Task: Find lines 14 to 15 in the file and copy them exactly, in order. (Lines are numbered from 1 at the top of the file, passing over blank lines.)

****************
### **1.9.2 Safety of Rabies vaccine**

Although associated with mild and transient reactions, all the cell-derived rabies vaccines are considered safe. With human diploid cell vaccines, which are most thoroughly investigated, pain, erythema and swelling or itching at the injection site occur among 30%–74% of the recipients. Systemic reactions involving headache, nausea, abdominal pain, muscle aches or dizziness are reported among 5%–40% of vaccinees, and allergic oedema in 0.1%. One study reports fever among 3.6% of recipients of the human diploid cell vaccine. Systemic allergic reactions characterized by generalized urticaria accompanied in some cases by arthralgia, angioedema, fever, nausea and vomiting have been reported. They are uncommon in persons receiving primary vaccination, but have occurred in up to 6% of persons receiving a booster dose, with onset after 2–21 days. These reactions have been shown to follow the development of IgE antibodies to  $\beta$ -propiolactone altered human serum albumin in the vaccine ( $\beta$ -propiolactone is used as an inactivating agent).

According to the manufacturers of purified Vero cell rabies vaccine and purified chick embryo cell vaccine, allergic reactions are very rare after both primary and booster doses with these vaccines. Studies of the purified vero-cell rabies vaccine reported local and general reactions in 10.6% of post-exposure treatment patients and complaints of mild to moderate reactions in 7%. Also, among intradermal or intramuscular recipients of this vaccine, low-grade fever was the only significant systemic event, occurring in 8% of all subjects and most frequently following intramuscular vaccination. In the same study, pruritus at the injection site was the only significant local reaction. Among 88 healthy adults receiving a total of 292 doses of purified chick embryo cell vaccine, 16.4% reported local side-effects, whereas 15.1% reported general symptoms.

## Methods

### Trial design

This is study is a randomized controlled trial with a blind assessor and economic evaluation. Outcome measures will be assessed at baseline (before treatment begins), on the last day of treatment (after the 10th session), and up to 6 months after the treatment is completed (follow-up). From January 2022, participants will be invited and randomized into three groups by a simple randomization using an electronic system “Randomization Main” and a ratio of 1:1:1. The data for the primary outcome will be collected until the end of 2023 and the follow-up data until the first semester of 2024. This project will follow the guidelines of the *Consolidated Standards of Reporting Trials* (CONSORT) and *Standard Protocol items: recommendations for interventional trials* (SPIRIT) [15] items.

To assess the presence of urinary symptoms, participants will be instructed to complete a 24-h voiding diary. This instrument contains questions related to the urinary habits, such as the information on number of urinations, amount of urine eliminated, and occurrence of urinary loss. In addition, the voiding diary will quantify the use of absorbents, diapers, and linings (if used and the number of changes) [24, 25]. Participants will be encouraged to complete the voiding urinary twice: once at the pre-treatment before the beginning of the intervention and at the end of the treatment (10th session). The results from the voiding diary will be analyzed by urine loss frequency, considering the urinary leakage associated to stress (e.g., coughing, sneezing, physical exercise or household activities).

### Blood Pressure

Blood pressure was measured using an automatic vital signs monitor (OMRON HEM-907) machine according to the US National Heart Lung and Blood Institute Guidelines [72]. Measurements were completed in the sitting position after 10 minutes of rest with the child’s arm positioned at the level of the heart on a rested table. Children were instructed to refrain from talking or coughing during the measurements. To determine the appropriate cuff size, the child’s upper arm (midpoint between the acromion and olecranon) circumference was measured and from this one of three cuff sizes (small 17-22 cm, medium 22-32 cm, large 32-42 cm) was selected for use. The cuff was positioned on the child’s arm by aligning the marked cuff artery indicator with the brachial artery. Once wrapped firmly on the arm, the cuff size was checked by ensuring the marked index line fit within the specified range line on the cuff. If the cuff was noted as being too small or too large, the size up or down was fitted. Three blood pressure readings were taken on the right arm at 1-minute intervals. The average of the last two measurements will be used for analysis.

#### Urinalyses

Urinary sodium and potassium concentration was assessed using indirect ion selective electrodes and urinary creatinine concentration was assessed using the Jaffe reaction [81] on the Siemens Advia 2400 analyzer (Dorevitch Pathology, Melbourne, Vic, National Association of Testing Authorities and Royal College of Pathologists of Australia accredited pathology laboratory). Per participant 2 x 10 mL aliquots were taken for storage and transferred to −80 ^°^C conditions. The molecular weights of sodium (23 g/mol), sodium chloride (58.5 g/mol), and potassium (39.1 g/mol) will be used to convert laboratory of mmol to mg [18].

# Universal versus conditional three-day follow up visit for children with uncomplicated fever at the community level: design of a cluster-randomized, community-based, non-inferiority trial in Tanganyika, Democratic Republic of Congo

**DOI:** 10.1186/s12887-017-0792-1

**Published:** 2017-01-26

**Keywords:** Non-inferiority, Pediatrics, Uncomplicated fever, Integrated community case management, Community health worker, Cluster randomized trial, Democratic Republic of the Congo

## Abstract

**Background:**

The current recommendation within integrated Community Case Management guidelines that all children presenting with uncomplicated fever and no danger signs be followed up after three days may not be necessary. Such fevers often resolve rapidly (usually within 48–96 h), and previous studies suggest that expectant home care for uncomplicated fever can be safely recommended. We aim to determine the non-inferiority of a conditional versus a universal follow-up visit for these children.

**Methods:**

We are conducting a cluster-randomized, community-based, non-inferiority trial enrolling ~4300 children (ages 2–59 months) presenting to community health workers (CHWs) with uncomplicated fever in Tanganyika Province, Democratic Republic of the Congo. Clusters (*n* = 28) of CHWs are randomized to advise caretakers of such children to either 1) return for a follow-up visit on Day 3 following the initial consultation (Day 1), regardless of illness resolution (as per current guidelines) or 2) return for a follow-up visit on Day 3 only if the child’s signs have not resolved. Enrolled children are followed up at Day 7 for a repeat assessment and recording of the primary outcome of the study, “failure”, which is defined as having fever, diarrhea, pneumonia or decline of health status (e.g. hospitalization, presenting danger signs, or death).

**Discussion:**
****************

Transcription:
**Published:** 2017-01-26

**Keywords:** Non-inferiority, Pediatrics, Uncomplicated fever, Integrated community case management, Community health worker, Cluster randomized trial, Democratic Republic of the Congo